Did Russia’s fastest jet ever CATCH the SR-71 “Blackbird”?
You may think the answer is easy,
But it’s not that simple.
Russia built the World’s fastest Interceptor planes as an answer to the SR-71’s spying-Eyes.
With a TOP Speed of MACH 3.2, the MiG-25 “Foxbat” was almost as fast as America’s SR-71 “Blackbird” with an officially released TOP Speed of MACH 3.35
The SR-71 was entering Russia’s air-space…which is a big deal.
I’ll let a Veteran named Devon Stavrowsky explain the complexity of the “Blackbird’s missions over the U.S.S.R.
By the way, from 1968 – 2005, Mr. Stavrowsky was a member of the U.S. Army’s elite Special Forces…yeah, he was a “Green Beret” during the Cold War.
So, did the second fastest jet (to this day), the Soviet MiG-25, find a way to catch the fastest-of-the-fast….the SR-71 “Blackbird”?
“The MiG was not able to catch the Blackbird. (HOWEVER)
It came close to intercepting the SR-71 because the Russians would track it on radar and plot an intercept course.”
If you take the right angle and leave early enough, even a slower plane can make an intercept. Think of a defensive back in a football game.
The wide receiver goes shooting up the field, already has a running start, and may, in fact, be a faster sprinter. But if the defensive back anticipates where he’s going to be down the field, he can cut across the field and meet up with him…
…if he (MiG pilot) chooses the right angle, even though he’s slower, he’s actually running a shorter distance…(then) the intercept can be made.
And once the the SR-71s were spotted, it was NOT hard to plot an intercept.
Because their trajectory was pretty-much a straight line. They didn’t do a lot of turning over Russia.
All that not withstanding, the best they ever did was come close, because the SR-71 was, in fact, significantly faster than the MiG.
Even to this day nobody can tell you just how fast the SR-71 actually was. One….because it’s it’s potential top speed is still CLASSIFIED to this day.
Two…. because they (SR-71 pilots) don’t really actually know exactly.
WHAT’s that mean?
I’ve heard and read comments by SR-71 pilots who said they didn’t really know, because they were never allowed to put the pedal to the floor…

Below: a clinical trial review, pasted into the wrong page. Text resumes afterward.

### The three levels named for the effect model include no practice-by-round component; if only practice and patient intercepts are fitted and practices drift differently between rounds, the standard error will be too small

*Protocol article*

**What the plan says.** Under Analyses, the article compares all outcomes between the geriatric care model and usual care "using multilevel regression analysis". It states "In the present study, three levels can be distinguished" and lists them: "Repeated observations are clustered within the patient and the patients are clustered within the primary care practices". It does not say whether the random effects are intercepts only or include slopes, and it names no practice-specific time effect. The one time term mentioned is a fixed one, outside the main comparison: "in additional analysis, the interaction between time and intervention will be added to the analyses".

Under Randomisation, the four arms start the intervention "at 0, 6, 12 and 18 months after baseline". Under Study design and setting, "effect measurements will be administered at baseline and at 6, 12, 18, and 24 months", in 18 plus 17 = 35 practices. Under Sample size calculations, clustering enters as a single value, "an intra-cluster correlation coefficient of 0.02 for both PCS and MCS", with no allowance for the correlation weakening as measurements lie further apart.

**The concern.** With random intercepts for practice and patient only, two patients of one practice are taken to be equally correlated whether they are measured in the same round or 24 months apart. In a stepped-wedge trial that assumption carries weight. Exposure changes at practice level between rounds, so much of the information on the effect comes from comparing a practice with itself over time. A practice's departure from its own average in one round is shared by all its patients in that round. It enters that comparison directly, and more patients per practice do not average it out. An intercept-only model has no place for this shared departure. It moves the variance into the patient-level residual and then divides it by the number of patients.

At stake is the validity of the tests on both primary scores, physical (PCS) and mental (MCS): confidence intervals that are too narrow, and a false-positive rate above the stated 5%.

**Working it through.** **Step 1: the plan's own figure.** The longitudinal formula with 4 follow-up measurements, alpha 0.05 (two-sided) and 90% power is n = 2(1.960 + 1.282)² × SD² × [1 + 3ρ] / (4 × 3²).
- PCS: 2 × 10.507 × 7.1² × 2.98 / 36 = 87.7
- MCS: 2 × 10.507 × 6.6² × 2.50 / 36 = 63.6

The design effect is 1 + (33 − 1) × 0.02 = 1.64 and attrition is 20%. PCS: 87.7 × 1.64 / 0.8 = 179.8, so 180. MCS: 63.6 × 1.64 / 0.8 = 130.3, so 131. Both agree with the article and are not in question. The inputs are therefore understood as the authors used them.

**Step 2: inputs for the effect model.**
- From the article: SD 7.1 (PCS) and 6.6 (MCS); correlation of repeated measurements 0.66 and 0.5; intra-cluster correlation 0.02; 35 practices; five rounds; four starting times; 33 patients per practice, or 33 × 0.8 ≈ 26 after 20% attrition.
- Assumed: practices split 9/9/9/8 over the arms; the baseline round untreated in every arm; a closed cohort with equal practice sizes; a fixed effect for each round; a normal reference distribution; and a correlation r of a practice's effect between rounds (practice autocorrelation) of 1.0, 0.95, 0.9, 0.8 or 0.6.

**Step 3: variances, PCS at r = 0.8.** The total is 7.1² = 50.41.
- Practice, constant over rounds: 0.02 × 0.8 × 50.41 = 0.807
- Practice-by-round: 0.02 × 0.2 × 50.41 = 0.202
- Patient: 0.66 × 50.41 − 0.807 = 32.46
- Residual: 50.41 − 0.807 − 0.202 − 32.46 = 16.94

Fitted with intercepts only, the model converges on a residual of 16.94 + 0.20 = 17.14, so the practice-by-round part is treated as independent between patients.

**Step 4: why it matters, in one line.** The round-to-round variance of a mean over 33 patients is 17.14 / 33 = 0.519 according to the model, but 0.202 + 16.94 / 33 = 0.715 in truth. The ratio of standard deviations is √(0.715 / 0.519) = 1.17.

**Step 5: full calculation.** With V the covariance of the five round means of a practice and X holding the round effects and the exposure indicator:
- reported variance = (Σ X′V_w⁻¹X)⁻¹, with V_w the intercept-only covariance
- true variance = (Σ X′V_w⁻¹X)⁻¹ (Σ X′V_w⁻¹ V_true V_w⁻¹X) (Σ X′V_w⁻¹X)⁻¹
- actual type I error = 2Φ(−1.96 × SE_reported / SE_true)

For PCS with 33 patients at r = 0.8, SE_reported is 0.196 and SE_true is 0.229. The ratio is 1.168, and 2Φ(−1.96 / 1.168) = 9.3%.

…and a couple have said fast as they flew, there was still plenty of pedal left.
(is above GIF from a movie?)
The MiGs (both the MiG-25 “Foxbat” and the MiG-31 “Foxhound”) achieved their speed by having engines that produced massive amounts of thrust.
They were designed to make the plane go very fast for a short amount of time. They’re really only good as interceptors for that reason more than others.
In fact, they’re not very flexible engines at all, and if you ran them too hot for two long they’d “run away”, and the pilot would lose total control of them. When that happened, they’d go at top speed until they melted down and destroyed themselves in flight, or until the plane ran out of fuel.
(GIF above from MiG cockpit)
The West was totally astounded at this, and it caused a great deal of consternation. Belenko said that in fact that plane had been totally out of control with both engines ‘run away’, and that the pilot was just holding on for dear life.
He’d pointed the plane at Egypt as he’d calculated that was where he’s run out of fuel and at that time Egypt was a Soviet ally. He got the plane on the ground but it was completely destroyed, and had to be disassembled and shipped back to Russian where it was scrapped.
Not to forgotten, the deadly Air-to-Air weapons of the MiG-25 / 31.
It carried four RD-40 missiles, with a top speed of over Mach 5. This meant it was a serious match for the SR-71, although it never downed one.
The SR-71 was infinitely higher tech than the MiGs.
The cones at the front of the engines would actually move in and out, changing the volume of air that entered the engines several hundred times a second.
This was important, because at the speeds the plane was flying, hitting a pocket of air of greater or lesser density could have a massive effect, and the plane would actually use radar to sample air density miles in front of its flight path and allow the engines to adjust accordingly. This resulted in a relatively smooth transition from pockets of greater to lesser air density and vice versa, and the maintenance of relatively constant speed.
The MiGs, on the other hand, simply used brute force, which meant when the plane at near mach three speeds hit a pocket of higher density air, it could be like hitting a brick wall, and hitting a lower density air pocket would cause dramatic loss of both lift and engine power.
The result was that at those speeds the plane was in a constant state of dramatic shudder and could bounce up or down in the air a couple of hundred feet in fractions of a second.
Neither plane nor pilot could take that kind of sustained ‘beating’ for very long, so it was just as well it typically only had about 15 minutes of flight time to achieve intercept and return to base….. depending on how much afterburner was used in trying to make the intercept.
“If the MiGs got close, the SR-71 pilot would just
OPEN the THROTTLE a little bit more
and TAKE all of the DRAMA OUT OF THE SITUATION.”
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